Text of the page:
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Chu Uses Power Marketing Administrations to Implement Green Agenda


Romina Boccia
March 20, 2012 at 5:25 pm

When it comes to finding alternate pathways to force their green agenda onto Americans, President Obama and his Administration know how to dream up creative solutions. In this latest installment, Energy Secretary Steven Chu is directing Power Marketing Administrations (PMAs) to invest in a smart electrical grid that also serves as test bed for cybersecurity technologies.

PMAs are federal agencies within the Department of Energy (DOE) that distribute and sell electricity from federal hydroelectric dams at cost-based prices, which allows them to sell the electricity at below-market rates. There are four PMAs split up by region: the Bonneville Power Administration, the Western Area Power Administration, the Southeastern Power Administration, and the Southwestern Power Administration. In the past, PMAs have relied heavily on taxpayer money to finance their capital investments.

In his March 16 memo, Chu instructs the PMAs to upgrade their transmission infrastructure, in part to enable more intermittent and unreliable “alternative” energy sources to travel over the grid. Chu also requests rate structure changes that provide incentives for energy efficiency programs, demand response programs, integration of variable resources, and preparation for electric vehicle deployment.

If the PMAs need such investments, then they should be made because it makes business sense—and funded through PMA revenues—not with taxpayer dollars because the President is running out of more transparent ways to advance his green energy agenda.

None of these are inherently bad ideas, if they were undertaken by the private sector on its own accord. Secretary Chu instructing the PMAs to “to take a leadership role in transforming our nation’s electric sector,” however, seems like a backdoor move to work toward the Administration’s agenda of incorporating more alternative energy sources in the power grid. This approach is bad policy for several reasons:

  • Without a law by Congress requesting that PMAs sell electricity at market prices, PMA customers will see their rates go up, while distortions in the price of electricity between PMA and market-based rates would continue to persist. PMAs should not exist to subsidize customers’ energy use through below-market rate electricity sales. However, raising these rates to bankroll the President’s economically unsustainable green agenda is also bad policy. Instead, the PMAs should simply sell their electricity at market rates and make whatever investments will help them meet their customers’ demands.
  • Taxpayers will likely be on the hook to subsidize the PMA spending on smart grid and cybersecurity technologies. In the memo, Chu announces reforms “necessary to ensure the borrowing authority programs are building the infrastructure this Nation needs while protecting and providing value to the taxpayer,” which suggests that taxpayers will subsidize the upgrades in one form or another.
  • The role of PMAs is to distribute and sell hydroelectric energy, not to be used as test beds for new grid technologies. They should make the upgrades necessary to allow proper functioning but should not serve as a testing ground.

Chu’s directing the PMAs to help carry out this Administration’s green energy aspirations on taxpayers’ and ratepayers’ dime is bad policy. Smart-grid initiatives should be led by the private sector—if they make sense—and the role of government should be in identifying and removing regulatory barriers to private-sector investments. PMA infrastructure that needs upgrading or replacing should be paid for by bringing MPA rates in line with market rates for electricity, instead of burdening taxpayers with additional spending.


President Obama, Dr. Steven Chu and Their Fracking Whopper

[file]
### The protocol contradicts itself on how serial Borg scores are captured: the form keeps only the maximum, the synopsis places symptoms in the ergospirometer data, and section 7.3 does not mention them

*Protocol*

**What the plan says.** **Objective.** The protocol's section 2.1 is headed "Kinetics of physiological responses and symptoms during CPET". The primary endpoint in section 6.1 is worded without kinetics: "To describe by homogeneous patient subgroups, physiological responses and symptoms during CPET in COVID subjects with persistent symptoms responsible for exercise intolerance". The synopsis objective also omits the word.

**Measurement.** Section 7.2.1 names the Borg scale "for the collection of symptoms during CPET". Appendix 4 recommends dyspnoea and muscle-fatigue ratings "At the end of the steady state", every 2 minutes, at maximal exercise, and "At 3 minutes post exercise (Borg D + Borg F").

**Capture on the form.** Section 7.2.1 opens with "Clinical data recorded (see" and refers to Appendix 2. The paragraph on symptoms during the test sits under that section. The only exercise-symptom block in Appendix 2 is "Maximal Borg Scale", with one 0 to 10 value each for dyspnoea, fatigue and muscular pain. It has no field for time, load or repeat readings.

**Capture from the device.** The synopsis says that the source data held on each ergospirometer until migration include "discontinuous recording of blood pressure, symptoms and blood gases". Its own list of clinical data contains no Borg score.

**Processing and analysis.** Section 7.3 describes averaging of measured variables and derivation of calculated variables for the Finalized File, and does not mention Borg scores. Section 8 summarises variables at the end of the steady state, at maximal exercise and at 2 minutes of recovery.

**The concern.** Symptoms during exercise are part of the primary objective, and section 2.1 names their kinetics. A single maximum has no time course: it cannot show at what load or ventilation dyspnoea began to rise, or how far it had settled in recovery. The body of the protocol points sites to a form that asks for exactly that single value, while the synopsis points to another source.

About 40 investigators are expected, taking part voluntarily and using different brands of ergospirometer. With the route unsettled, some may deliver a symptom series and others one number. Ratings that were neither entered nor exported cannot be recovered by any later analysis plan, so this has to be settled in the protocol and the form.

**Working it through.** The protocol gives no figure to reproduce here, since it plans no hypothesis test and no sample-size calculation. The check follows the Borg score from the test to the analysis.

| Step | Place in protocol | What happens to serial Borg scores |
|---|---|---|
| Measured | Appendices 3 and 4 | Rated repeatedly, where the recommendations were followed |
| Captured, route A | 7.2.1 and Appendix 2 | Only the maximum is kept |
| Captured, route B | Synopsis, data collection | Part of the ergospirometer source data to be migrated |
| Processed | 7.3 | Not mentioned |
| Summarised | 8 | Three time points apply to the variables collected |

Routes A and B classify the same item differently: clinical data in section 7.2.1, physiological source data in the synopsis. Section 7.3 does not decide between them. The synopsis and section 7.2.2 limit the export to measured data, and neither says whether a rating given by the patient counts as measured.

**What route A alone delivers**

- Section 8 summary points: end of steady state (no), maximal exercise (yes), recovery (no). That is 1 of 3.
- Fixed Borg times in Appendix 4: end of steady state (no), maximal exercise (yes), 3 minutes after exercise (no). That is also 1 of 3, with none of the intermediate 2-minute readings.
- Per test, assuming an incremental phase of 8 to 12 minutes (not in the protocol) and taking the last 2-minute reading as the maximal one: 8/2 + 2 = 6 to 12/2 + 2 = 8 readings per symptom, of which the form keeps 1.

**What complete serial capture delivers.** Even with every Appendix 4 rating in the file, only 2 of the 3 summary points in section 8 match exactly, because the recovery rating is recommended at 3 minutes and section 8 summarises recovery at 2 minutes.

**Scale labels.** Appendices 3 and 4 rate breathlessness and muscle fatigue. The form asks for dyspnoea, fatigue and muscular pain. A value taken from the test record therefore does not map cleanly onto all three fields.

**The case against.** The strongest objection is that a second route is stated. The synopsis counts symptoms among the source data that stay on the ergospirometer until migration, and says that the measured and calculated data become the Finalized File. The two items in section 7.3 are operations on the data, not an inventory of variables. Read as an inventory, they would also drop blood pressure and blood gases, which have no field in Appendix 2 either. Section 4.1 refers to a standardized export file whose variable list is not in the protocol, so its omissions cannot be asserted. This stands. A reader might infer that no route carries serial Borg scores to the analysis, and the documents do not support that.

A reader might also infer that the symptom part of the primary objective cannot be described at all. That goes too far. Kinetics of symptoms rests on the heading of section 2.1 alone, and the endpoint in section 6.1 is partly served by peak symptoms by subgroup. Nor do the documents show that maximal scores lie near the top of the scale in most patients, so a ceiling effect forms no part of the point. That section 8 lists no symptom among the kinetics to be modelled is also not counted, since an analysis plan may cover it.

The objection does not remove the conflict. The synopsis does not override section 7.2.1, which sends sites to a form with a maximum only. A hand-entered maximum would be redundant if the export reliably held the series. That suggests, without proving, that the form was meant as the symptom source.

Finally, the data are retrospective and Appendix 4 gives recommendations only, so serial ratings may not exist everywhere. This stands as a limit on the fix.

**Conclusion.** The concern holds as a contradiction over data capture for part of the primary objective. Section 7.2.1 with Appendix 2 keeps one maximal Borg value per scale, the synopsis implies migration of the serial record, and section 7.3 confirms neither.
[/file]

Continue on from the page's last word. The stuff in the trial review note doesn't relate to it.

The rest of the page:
Maley’s Energy Blog

Posted on February 11, 2012

…[It] was public research dollars, over the course of thirty years, that helped develop the technologies to extract all this natural gas out of shale rock – reminding us that Government support is critical in helping businesses get new energy ideas off the ground.

– Barack Obama’s 2012 State of the Union Address

On Thursday, Energy Secretary Dr. Steven Chu visited the National Energy Technology Laboratory in South Park, PA:

Chu said the Department of Energy’s experiments between 1978 and 1992 helped develop the widespread practice of horizontal drilling and fracturing that made capturing natural gas from rock formations such as shale cost-effective enough that private industry could take over. (Source.)

This is some pretty serious revisionist history, and it’s all directed at justifying continued “investment” in green clean energy research*.

Nicolas Loris is an energy and environmental policy analyst at The Heritage Foundation. Mr. Loris gets it right:

Well before the government invested in natural gas technologies, it was the private sector that established and developed hydraulic fracturing (or “fracking”), a process by which producers inject a fluid, composed of 99 percent water, and sand into wells to free oil and gas trapped in rock formations.

Its roots go as far back as the 1860s. In the 1940s, Stanolind Oil and Gas Corp. began studying and testing the method, with a patent issued in 1949 and a license granted to Halliburton to frack on two commercial wells.

Government involvement came years later. The Department of Energy partly funded data accumulation, microseismic mapping, the first horizontal well, and tax credits to extract unconventional gas. But who was in the driver’s seat? George Mitchell, who invested millions of his own money in research and development for fracking and horizontal drilling.

The geologist for Mitchell’s company, Jim Henry, first identified Barnett shale as a possibility for more energy. Mitchell spent between $7 million and $8 million of his own money trying to extract shale gas successfully and eventually made it economically viable. He is behind the shale gas revolution, not the government.

Truth be known, DoE has never taken the lead in oil and gas research. The majors (“Big Oil”) historically had their own research labs and were loathe to share their proprietary research with the government or each other. The major service companies like Halliburton and Schlumberger also wanted to develop their own patents and protect their commerciality.

Much of the research that mattered was conducted by the Gas Research Institute, an industry consortium that spent private funds. The revenue base was a small fee on gas transported by the major interstate pipelines. DoE cooperated with GRI, and may have provided funding at some level. For two or three years in the early ’90s, I served as one of 2-3 dozen industry advisors, providing GRI with industry feedback for their research planning. There were always a couple of DoE staffers present at our meetings.